The Maserati GranTurismo MC Stradale is an idiosyncratic beast but spend some time with it and you may just fall in love
The Maserati GranTurismo MC Stradale is a mysterious beast, alluring and confounding in almost equal measure. The “Stradale” tag indicates it’s a road-going version of a racecar; a lean, focused, road warrior – which it most certainly is – but it’s also got two rather roomy seats in the back. And don’t let the name fool you: it isn’t really a Grand Tourer because it revs too high for comfortable motorway cruising. The gearbox, meanwhile – another update – is savage at everyday speeds, giving you a kick in the kidneys every time you accelerate out of a roundabout.
It costs (as tested) £118,060, which means you’re in Aston/Porsche/Audi/Merc/Jag territory. All of those companies make superb sports cruisers for six figures, give or take. In the past, you’d have taken the Maserati for the simple reason that it’s the best-looking, but with the Jaguar F-Type out there, I can only give the Maserati second prize in the beauty contest.
All of this makes you wonder exactly who the idiosyncratic Granturismo MC Stradale is made for, and where exactly they’re supposed to drive it. Then you spend a little bit of time in the cabin and it all begins to make sense.
I left London late and caught crowds on the M1, giving me ample time to appreciate the comfortable and wellappointed interior; there’s rather a lot of carbon fibre going on, but I can forgive that. I was en route to Harrogate’s Hotel du Vin for an overnight stop-off before heading north-east to Whitby. Hotel du Vin is made up of a row of converted Georgian terraced houses overlooking the grassland of The Stray. It’s a beguiling combination of modern and traditional; not unlike the Maserati. I sloughed off the day’s travel with moules frites and a ribeye steak, creme brulee and half of the cheese trolley, before falling upstairs to bed.
The next day, I struck out for Whitby, heading north through Ripon and Thirsk before entering the North York Moors. It’s ominous territory, despite the gorgeous carpeting of purple heather that covers the moorland. The gloomy afternoon view is dominated for miles around by the monolithic radar tower of RAF Fylingdales, Britain’s early-warning ballistic missile detection station. It’s surprising how chilling a featureless, angular slab of concrete can be, but it’s easy to imagine the twitchy, paranoid nights during the Cold War, when people sat here watching for the first signs of armageddon.
Talking of twitchiness: don’t lift off at 80mph on greasy, puddled roads in the MC Stradale. Aquaplaning across the white lines – albeit briefly – does nothing for your heart. This isn’t a car you can just push around without a care in the world – it requires concentration and a deft touch.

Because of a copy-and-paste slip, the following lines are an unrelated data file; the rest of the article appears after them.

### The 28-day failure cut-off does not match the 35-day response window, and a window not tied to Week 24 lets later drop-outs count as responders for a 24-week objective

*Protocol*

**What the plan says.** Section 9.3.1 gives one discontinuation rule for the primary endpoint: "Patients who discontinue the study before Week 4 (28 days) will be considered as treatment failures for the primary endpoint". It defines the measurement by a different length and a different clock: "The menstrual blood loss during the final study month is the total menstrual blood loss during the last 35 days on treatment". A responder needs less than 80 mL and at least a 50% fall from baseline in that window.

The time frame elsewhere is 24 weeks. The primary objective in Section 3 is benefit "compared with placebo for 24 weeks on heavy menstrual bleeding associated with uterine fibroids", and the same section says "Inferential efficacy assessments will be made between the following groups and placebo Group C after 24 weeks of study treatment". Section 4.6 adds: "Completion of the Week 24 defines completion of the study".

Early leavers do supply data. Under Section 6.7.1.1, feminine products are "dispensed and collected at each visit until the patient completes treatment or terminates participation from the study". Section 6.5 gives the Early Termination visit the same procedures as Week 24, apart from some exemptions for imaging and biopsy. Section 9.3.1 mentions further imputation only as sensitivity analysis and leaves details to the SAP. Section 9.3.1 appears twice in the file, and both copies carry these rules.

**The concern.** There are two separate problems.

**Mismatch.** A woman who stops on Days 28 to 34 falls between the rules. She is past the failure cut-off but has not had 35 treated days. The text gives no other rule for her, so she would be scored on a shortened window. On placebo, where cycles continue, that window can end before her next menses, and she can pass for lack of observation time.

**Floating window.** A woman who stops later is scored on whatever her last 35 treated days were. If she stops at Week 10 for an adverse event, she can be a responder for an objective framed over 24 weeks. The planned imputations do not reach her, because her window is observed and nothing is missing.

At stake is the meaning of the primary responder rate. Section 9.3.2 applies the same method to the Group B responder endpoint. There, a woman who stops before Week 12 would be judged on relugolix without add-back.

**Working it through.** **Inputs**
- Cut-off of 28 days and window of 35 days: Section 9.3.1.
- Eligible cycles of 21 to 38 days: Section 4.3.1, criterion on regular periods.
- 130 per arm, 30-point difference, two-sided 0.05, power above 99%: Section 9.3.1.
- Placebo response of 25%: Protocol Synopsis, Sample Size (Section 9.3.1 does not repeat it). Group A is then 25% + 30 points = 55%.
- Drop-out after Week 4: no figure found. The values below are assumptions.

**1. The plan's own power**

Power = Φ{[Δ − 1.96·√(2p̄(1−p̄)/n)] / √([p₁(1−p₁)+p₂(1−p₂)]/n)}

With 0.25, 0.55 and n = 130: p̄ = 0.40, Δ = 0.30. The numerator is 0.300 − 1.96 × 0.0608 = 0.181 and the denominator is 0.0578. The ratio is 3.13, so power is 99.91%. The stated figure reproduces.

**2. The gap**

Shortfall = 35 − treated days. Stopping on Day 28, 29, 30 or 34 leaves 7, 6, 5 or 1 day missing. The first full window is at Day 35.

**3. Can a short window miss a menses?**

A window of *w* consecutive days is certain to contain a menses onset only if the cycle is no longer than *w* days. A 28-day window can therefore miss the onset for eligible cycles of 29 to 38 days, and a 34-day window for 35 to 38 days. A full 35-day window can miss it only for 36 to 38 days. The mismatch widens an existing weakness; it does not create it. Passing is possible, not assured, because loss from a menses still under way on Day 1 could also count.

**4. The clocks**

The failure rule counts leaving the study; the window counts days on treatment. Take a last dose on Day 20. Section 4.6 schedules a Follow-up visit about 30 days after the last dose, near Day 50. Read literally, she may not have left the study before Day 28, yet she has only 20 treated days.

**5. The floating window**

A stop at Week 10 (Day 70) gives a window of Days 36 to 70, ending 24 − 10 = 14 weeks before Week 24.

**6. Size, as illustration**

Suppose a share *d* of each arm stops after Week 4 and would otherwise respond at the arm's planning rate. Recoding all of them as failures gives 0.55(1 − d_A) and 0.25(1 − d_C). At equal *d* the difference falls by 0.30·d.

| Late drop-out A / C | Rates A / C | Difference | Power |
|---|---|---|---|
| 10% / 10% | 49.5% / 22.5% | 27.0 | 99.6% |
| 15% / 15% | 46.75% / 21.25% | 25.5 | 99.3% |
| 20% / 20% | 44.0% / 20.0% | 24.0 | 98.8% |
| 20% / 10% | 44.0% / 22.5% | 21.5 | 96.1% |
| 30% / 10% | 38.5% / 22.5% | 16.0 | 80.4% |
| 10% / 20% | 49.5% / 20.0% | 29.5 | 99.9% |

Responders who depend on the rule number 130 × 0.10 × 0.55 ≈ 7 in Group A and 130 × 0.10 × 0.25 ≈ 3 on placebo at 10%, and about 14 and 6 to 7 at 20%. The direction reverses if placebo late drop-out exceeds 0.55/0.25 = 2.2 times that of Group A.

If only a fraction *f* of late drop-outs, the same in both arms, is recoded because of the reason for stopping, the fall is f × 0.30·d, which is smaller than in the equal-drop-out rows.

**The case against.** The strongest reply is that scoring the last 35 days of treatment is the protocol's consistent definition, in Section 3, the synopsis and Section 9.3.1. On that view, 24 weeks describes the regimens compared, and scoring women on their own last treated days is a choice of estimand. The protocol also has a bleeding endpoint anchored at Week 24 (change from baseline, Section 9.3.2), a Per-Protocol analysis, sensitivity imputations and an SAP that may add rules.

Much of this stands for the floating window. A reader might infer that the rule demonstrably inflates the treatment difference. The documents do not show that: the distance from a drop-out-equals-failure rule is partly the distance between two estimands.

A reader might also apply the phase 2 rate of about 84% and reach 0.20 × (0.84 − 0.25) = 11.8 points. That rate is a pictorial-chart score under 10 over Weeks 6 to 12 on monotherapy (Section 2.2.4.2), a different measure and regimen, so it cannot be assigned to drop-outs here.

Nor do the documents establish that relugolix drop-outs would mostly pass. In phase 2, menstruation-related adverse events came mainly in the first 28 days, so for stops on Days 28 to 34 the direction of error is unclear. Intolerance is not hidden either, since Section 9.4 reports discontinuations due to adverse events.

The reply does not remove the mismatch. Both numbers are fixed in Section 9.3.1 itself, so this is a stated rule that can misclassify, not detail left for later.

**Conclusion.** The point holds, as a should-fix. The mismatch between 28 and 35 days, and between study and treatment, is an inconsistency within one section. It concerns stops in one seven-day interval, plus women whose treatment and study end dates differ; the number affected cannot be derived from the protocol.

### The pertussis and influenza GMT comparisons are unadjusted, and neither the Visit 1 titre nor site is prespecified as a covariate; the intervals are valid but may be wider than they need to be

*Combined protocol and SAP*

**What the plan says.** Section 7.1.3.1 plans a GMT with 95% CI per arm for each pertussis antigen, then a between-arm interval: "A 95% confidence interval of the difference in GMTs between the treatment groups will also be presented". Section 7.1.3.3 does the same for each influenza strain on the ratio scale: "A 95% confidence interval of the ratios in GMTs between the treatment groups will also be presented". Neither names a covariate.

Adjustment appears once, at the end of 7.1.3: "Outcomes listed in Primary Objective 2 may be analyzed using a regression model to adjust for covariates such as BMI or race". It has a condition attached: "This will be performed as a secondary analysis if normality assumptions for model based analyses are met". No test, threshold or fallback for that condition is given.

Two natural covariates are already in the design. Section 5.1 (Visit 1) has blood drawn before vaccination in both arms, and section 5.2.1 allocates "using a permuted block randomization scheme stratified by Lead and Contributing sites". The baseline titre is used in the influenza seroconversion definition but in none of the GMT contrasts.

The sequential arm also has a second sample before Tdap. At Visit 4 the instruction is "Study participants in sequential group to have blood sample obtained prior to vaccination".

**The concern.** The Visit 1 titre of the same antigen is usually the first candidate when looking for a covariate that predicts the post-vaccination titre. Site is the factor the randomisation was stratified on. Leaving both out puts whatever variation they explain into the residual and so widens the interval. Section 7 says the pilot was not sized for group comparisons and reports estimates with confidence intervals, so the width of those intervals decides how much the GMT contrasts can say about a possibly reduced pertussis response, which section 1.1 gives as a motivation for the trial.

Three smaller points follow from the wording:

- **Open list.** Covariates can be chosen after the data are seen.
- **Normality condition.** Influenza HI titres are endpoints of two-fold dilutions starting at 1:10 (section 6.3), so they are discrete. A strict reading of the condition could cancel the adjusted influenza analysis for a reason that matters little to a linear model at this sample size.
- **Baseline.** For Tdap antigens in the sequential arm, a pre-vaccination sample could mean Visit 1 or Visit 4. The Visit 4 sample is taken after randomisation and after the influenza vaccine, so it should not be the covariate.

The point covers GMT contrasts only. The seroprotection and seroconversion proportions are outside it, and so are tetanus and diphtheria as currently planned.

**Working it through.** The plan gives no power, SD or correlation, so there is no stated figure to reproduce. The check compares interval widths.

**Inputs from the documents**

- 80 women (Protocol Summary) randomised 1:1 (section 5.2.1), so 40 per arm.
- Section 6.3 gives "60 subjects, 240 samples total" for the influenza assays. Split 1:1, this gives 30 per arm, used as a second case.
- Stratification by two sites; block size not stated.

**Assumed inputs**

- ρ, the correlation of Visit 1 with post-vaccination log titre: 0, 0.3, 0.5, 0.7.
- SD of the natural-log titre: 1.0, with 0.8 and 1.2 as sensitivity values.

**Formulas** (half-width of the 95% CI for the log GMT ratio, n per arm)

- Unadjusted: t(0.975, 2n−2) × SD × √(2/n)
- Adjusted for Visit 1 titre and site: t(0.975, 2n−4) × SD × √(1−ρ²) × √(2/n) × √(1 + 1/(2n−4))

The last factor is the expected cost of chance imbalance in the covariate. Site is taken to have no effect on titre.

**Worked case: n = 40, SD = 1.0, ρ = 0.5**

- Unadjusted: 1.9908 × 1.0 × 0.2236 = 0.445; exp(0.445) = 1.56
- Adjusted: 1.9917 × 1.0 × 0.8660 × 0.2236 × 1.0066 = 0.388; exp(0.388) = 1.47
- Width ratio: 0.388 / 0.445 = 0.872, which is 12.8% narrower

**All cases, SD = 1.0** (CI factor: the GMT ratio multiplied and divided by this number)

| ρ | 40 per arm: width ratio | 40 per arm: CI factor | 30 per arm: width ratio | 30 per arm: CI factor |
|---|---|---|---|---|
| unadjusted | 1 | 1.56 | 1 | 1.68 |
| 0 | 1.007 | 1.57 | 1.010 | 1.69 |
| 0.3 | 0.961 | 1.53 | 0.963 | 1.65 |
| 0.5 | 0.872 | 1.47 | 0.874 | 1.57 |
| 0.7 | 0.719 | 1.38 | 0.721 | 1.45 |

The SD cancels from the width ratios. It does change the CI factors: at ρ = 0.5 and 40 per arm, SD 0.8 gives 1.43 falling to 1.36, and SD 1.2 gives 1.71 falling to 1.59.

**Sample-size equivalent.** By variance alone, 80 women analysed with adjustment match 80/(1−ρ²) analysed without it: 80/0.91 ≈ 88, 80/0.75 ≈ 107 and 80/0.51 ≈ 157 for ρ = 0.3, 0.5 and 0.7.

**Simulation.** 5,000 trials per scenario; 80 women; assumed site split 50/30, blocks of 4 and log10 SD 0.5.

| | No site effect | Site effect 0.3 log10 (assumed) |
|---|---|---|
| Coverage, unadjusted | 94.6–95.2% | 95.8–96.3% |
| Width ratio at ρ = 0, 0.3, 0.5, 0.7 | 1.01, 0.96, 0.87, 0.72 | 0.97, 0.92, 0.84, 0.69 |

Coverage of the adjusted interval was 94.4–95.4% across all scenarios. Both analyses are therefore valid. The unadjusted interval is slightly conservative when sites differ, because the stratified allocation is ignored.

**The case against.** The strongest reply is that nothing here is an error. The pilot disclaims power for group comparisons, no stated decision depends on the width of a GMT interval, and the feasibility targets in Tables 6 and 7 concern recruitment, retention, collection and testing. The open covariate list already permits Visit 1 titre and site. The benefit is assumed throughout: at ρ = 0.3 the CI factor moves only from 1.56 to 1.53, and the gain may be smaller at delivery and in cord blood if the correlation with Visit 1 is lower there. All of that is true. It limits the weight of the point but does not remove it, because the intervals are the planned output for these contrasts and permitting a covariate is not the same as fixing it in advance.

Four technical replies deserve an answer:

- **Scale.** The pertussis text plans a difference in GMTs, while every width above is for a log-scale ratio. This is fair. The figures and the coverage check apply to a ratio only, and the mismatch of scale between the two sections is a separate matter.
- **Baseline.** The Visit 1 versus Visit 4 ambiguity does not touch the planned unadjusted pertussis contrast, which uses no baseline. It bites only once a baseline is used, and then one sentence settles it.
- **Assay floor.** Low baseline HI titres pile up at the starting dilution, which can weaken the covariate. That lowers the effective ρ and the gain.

I arrived at Whitby Abbey at sunset and was met with breathtaking views across the river Esk to the Whitby Beach and beyond to the North Sea. The scenery wasn’t what brought me here, though: I was here to eat the best fish and chips in Britain. The haddock and chips at Trenchers knocked spots off anything I’ve had down south.
For the last leg of my trip, I backtracked beyond Harrogate to the Devonshire Arms at Bolton Abbey. The weather had improved, and my feelings for the Maserati were growing. It might not have the beating of its rivals on paper, but it excels in putting a smile on your face. In dry weather, it really is a joy to drive.
The Devonshire is wonderfully modest about its attractions: the rooms are floral and airy, the spa wholly devoid of pretentiousness; luxury leavened with exposed beams and stonework. And how many hotels can boast a ruin as grand, unspoilt and approachable as Bolton Abbey? Rumour has it the Beckhams have been known to book the place out. Ten years ago, that might have been something you’d turn your nose up at, but Posh’n’Becks’ have improved with age.
Before heading back to London, I stopped off for lunch at the Cow and Calf on Ilkley Moor, which allowed for a post-gustatory stomp around the rock formations at the high point of the moor. From this elevated position, I looked down upon the Maserati; it doesn’t make a whole lot of sense, I thought, but that’s kind of the point. If you’re looking for sense, buy a Volvo.
The GranTurismo MC Stradale is a real luxury, more-so than cars that cost twice the price. It’s probably best bought as your second sports car, the one you only drive when the mood takes you. But when it does, you’ll not be left wanting.